ccache support is also recommended, especially if you want to play around with buildroot options. Enabling the miniperl package will probably enable all options required for a successful perl build. staticperl itself additionally needs either wget (recommended, for CPAN) or curl.

As for shells, busybox should provide all that is needed, but the default busybox configuration doesn't include comm which is needed by perl - either make a custom busybox config, or compile coreutils.

For the latter route, you might find that bash has some bugs that keep it from working properly in a chroot - either use dash (and link it to /bin/sh inside the chroot) or link busybox to /bin/sh, using it's built-in ash shell.

Finally, you need /dev/null inside the chroot for many scripts to work - cp /dev/null output/target/dev or bind-mounting your /dev will both provide this.

After you have compiled and set up your buildroot target, you can copy staticperl from the App::Staticperl distribution or from your perl f<bin> directory (if you installed it) into the output/target filesystem, chroot inside and run it.


This section contains some common(?) recipes and information about problems with some common modules or perl constructs that require extra files to be included.



Some functionality in the utf8 module, such as swash handling (used for unicode character ranges in regexes) is implemented in the "utf8_heavy.pl" library:


Many Unicode properties in turn are defined in separate modules, such as "unicore/Heavy.pl" and more specific data tables such as "unicore/To/Digit.pl" or "unicore/lib/Perl/Word.pl". These tables are big (7MB uncompressed, although staticperl contains special handling for those files), so including them on demand by your application only might pay off.

To simply include the whole unicode database, use:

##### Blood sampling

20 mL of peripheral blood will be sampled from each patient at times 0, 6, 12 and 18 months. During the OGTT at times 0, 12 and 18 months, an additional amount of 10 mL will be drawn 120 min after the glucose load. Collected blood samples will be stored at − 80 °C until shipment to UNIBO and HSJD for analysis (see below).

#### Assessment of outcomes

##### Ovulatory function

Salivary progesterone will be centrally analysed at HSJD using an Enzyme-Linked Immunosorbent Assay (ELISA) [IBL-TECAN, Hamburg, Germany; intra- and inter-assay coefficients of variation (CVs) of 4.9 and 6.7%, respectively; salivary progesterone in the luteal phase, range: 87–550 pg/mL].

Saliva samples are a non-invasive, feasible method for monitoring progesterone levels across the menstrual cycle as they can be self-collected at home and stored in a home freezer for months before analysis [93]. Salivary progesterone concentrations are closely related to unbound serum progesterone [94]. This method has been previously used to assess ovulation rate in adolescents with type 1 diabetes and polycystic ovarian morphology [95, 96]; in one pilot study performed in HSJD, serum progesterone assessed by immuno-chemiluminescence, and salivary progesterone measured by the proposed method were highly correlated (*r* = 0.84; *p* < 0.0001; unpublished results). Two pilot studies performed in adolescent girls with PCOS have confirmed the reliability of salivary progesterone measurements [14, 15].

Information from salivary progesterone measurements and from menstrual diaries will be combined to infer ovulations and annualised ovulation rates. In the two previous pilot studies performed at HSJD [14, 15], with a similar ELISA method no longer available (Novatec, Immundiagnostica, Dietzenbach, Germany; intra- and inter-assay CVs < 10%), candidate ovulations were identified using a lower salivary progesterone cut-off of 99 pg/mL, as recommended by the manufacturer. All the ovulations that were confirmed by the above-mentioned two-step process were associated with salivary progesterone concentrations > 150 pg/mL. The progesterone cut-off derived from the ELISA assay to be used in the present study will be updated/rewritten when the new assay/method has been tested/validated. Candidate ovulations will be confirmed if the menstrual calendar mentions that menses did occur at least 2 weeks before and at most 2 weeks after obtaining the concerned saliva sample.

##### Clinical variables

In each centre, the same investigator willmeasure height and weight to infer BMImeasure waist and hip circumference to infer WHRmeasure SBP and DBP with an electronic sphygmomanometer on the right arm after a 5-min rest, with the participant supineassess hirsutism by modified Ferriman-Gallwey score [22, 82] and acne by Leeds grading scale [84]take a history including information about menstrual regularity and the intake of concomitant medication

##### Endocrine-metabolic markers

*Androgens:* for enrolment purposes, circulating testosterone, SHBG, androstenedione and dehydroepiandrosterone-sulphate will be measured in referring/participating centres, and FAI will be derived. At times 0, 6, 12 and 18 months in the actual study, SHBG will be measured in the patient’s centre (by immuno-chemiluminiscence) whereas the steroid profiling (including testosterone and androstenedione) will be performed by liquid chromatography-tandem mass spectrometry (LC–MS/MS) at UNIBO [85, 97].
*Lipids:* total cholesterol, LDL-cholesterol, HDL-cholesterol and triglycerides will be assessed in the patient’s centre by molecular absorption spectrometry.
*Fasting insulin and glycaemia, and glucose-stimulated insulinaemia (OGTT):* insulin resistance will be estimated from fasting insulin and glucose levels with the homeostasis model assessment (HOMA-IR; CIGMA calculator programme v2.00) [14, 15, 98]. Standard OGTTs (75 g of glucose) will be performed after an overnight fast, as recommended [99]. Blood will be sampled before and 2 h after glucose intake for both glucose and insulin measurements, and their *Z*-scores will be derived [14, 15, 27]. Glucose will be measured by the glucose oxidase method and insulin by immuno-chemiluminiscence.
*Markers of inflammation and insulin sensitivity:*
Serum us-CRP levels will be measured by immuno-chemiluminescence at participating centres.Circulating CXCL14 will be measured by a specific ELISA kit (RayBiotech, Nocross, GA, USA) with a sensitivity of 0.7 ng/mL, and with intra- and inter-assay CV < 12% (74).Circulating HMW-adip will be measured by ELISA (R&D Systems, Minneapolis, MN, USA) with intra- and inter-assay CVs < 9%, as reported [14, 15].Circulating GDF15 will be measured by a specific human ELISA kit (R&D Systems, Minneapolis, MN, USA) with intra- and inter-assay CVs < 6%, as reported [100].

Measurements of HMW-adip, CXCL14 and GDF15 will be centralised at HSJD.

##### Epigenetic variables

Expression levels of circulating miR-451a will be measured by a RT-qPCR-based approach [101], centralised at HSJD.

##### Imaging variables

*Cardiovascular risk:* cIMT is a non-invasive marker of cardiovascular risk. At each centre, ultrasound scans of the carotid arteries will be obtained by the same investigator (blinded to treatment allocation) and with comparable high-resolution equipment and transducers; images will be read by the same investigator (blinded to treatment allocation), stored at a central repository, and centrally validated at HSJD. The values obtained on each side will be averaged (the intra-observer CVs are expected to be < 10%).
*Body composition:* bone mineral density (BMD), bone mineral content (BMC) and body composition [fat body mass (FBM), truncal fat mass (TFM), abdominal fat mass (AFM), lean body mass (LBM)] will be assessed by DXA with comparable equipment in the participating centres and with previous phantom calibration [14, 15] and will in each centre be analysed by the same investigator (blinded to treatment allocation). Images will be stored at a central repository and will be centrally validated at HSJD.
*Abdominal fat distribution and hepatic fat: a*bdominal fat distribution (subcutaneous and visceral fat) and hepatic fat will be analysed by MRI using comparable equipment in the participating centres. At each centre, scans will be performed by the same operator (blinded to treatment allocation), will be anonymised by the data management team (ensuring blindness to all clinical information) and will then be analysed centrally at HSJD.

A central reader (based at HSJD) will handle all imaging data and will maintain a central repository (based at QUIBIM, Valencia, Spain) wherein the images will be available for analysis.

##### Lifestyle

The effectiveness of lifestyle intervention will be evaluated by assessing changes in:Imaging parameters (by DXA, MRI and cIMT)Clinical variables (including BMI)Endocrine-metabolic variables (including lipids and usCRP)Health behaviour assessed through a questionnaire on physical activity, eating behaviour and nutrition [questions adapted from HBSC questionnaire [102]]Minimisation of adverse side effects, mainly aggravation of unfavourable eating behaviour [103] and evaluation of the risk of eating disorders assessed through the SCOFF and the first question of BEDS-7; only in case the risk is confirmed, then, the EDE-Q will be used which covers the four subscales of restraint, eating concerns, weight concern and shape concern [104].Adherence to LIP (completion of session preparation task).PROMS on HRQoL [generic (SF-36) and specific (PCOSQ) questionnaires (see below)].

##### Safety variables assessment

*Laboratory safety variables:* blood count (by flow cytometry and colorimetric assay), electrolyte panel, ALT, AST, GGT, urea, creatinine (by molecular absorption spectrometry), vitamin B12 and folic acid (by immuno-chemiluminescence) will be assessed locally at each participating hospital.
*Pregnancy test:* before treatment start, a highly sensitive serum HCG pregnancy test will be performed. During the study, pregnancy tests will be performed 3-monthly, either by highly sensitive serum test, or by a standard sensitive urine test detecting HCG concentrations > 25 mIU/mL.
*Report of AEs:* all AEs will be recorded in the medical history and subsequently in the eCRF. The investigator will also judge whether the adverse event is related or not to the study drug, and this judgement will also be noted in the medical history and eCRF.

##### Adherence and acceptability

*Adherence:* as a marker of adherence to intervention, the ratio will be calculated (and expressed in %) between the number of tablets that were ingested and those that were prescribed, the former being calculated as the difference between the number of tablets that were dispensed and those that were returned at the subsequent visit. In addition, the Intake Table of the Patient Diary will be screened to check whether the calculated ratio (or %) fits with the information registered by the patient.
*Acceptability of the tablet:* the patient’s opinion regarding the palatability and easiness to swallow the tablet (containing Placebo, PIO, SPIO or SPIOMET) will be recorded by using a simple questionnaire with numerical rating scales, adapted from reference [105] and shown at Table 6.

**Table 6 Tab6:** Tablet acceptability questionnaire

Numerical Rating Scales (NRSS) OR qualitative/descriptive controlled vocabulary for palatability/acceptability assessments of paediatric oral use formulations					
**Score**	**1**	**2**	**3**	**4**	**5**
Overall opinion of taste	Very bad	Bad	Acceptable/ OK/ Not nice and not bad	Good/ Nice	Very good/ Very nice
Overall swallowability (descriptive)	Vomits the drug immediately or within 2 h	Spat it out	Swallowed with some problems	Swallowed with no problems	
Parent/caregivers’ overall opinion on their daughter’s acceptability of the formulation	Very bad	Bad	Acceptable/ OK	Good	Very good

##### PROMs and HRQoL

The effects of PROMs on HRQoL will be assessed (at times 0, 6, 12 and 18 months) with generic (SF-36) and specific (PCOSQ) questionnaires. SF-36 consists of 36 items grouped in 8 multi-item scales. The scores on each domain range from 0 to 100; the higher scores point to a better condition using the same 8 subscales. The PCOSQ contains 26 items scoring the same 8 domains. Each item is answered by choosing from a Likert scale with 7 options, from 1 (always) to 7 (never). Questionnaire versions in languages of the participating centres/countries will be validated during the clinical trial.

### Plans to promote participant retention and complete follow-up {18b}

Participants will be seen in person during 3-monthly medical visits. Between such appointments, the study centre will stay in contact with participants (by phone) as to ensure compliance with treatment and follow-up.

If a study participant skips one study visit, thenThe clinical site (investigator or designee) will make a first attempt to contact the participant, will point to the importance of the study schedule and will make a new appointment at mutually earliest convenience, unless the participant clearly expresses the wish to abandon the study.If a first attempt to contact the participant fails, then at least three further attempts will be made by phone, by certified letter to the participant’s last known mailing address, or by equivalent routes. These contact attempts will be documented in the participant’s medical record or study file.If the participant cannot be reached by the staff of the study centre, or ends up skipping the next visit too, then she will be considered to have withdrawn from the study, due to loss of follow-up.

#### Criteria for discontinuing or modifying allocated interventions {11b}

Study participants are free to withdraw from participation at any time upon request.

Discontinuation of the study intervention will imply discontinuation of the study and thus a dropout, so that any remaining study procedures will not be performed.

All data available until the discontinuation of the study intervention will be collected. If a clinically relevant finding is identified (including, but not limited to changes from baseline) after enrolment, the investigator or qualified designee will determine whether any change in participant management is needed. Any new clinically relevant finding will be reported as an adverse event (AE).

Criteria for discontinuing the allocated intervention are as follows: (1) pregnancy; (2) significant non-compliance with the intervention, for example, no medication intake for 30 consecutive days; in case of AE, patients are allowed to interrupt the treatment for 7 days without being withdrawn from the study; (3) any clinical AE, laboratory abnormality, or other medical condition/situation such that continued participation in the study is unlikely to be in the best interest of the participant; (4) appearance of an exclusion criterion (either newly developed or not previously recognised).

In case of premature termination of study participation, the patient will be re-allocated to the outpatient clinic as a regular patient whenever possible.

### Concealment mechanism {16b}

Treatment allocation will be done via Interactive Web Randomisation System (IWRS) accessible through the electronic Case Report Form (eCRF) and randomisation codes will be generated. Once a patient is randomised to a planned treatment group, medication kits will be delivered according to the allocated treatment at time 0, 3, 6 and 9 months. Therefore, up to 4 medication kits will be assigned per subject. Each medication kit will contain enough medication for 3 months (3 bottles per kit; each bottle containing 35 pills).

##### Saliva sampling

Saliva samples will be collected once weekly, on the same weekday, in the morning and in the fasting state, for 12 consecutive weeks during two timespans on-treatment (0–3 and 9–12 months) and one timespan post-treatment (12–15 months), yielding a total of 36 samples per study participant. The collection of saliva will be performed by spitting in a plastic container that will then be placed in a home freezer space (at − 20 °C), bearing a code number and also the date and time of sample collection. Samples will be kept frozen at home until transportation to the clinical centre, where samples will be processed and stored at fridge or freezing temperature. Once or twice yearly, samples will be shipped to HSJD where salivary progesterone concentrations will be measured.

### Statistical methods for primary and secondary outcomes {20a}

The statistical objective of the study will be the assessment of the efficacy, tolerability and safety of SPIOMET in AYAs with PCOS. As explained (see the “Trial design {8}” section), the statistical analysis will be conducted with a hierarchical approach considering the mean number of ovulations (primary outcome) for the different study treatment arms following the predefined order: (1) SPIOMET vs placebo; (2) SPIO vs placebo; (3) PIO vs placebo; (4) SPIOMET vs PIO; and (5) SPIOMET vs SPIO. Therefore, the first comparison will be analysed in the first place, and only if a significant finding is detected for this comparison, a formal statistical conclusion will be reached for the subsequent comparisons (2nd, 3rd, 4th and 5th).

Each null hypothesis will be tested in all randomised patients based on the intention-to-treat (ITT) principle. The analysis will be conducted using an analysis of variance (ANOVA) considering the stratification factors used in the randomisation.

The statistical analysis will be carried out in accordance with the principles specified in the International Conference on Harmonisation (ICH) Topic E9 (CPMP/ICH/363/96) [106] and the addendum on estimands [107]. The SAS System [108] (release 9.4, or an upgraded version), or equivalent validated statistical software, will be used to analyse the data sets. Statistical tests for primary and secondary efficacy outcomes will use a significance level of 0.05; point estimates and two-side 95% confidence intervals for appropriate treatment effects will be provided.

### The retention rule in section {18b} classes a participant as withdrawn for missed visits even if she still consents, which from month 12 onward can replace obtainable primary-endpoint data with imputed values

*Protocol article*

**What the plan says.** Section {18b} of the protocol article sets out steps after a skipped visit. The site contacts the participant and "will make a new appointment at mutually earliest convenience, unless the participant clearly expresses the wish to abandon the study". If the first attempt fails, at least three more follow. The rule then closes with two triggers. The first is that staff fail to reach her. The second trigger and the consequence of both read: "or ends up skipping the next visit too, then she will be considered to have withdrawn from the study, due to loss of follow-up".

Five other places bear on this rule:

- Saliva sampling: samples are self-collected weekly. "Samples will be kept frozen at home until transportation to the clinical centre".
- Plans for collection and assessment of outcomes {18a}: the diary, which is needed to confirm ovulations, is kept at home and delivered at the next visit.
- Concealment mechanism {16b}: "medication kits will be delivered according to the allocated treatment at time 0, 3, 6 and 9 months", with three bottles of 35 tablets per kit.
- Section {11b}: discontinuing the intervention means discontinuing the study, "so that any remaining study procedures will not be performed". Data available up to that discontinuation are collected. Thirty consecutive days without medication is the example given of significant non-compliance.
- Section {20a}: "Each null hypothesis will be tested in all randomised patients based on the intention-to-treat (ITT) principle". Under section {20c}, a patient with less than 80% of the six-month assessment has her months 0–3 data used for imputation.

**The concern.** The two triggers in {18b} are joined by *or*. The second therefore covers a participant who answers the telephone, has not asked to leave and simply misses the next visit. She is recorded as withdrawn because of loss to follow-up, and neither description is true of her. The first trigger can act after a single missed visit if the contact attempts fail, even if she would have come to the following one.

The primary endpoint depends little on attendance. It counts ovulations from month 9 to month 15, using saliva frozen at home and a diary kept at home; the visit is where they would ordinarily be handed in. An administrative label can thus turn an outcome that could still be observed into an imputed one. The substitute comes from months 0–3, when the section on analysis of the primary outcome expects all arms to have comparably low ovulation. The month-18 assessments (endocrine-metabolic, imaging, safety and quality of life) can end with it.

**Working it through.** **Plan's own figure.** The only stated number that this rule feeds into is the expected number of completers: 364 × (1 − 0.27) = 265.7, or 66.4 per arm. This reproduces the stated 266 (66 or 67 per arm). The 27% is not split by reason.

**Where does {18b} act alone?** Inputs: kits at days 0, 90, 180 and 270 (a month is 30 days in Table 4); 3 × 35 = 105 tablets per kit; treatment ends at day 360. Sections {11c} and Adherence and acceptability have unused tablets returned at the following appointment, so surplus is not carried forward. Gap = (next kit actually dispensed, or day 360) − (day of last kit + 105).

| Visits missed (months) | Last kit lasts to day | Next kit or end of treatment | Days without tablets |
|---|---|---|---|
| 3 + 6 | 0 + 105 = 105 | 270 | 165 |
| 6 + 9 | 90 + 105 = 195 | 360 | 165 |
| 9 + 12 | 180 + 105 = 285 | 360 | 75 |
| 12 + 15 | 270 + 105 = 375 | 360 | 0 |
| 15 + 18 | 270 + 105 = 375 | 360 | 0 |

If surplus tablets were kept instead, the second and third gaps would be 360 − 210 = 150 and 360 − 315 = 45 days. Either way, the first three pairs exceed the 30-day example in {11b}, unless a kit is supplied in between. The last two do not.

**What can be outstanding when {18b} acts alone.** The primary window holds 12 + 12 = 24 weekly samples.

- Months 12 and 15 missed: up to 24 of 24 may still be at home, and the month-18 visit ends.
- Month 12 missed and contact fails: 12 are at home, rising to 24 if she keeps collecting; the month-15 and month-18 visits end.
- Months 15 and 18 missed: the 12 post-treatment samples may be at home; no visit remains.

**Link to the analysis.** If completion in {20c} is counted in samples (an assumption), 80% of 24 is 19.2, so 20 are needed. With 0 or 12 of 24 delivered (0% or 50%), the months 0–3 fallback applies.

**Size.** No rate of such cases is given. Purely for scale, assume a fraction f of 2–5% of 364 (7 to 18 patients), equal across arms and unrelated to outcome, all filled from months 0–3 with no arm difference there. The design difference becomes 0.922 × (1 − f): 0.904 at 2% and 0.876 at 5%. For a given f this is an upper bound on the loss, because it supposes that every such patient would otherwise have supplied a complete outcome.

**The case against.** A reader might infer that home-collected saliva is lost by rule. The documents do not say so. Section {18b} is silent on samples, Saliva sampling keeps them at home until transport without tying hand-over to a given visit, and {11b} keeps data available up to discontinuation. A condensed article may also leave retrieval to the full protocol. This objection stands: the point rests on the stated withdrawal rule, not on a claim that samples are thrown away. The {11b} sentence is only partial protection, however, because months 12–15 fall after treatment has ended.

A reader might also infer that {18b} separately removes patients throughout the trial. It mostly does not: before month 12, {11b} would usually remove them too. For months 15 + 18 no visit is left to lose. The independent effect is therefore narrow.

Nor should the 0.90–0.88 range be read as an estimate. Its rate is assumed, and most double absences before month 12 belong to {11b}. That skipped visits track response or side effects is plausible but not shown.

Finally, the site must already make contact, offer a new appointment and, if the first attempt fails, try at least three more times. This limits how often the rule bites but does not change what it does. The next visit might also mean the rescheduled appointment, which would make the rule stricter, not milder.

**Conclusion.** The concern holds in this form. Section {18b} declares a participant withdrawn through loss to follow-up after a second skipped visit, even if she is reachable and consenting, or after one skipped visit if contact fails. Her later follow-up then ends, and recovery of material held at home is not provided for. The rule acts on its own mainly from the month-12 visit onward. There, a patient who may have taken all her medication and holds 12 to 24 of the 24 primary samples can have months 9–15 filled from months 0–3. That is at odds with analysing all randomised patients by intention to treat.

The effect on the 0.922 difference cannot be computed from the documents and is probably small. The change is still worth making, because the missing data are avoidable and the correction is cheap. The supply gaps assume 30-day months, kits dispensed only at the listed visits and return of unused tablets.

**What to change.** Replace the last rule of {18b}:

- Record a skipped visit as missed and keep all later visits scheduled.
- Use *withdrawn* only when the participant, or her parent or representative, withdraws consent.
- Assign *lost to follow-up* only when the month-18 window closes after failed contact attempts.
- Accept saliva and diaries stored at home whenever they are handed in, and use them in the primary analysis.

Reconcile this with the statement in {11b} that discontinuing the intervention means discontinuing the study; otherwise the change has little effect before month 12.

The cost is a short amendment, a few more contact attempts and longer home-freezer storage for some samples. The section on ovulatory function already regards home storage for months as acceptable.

--incglob '/unicore/*.pl'

AnyEvent needs a backend implementation that it will load in a delayed fashion. The AnyEvent::Impl::Perl backend is the default choice for AnyEvent if it can't find anything else, and is usually a safe fallback. If you plan to use e.g. EV (POE...), then you need to include the AnyEvent::Impl::EV (AnyEvent::Impl::POE...) backend as well.

If you want to handle IRIs or IDNs (AnyEvent::Util punycode and idn functions), you also need to include "AnyEvent/Util/idna.pl" and "AnyEvent/Util/uts46data.pl".

Or you can use --usepacklist and specify -MAnyEvent to include everything.


Carp had (in older versions of perl) a dependency on Carp::Heavy. As of perl 5.12.2 (maybe earlier), this dependency no longer exists.


The perl -V switch (as well as many modules) needs Config, which in turn might need "Config_heavy.pl". Including the latter gives you both.


Also needs Term::ReadLine::readline, or --usepacklist.


URI implements schemes as separate modules - the generic URL scheme is implemented in URI::_generic, HTTP is implemented in URI::http. If you need to use any of these schemes, you should include these manually, or use --usepacklist.


Linking everything in

To link just about everything installed in the perl library into a new perl, try this:

   staticperl mkperl --strip ppi --incglob '*'
Getting rid of netdb function

The perl core has lots of netdb functions (getnetbyname, getgrent and so on) that few applications use. You can avoid compiling them in by putting the following fragment into a preconfigure hook:

   preconfigure() {
      for sym in \
         d_getgrnam_r d_endgrent d_endgrent_r d_endhent \
         d_endhostent_r d_endnent d_endnetent_r d_endpent \
         d_endprotoent_r d_endpwent d_endpwent_r d_endsent \
         d_endservent_r d_getgrent d_getgrent_r d_getgrgid_r \
         d_getgrnam_r d_gethbyaddr d_gethent d_getsbyport \
         d_gethostbyaddr_r d_gethostbyname_r d_gethostent_r \
         d_getlogin_r d_getnbyaddr d_getnbyname d_getnent \
         d_getnetbyaddr_r d_getnetbyname_r d_getnetent_r \
         d_getpent d_getpbyname d_getpbynumber d_getprotobyname_r \
         d_getprotobynumber_r d_getprotoent_r d_getpwent \
         d_getpwent_r d_getpwnam_r d_getpwuid_r d_getsent \
         d_getservbyname_r d_getservbyport_r d_getservent_r \
         d_getspnam_r d_getsbyname
         # d_gethbyname

This mostly gains space when linking staticaly, as the functions will likely not be linked in. The gain for dynamically-linked binaries is smaller.

Also, this leaves gethostbyname in - not only is it actually used often, the Socket module also exposes it, so leaving it out usually gains little. Why Socket exposes a C function that is in the core already is anybody's guess.


 Marc Lehmann <schmorp@schmorp.de>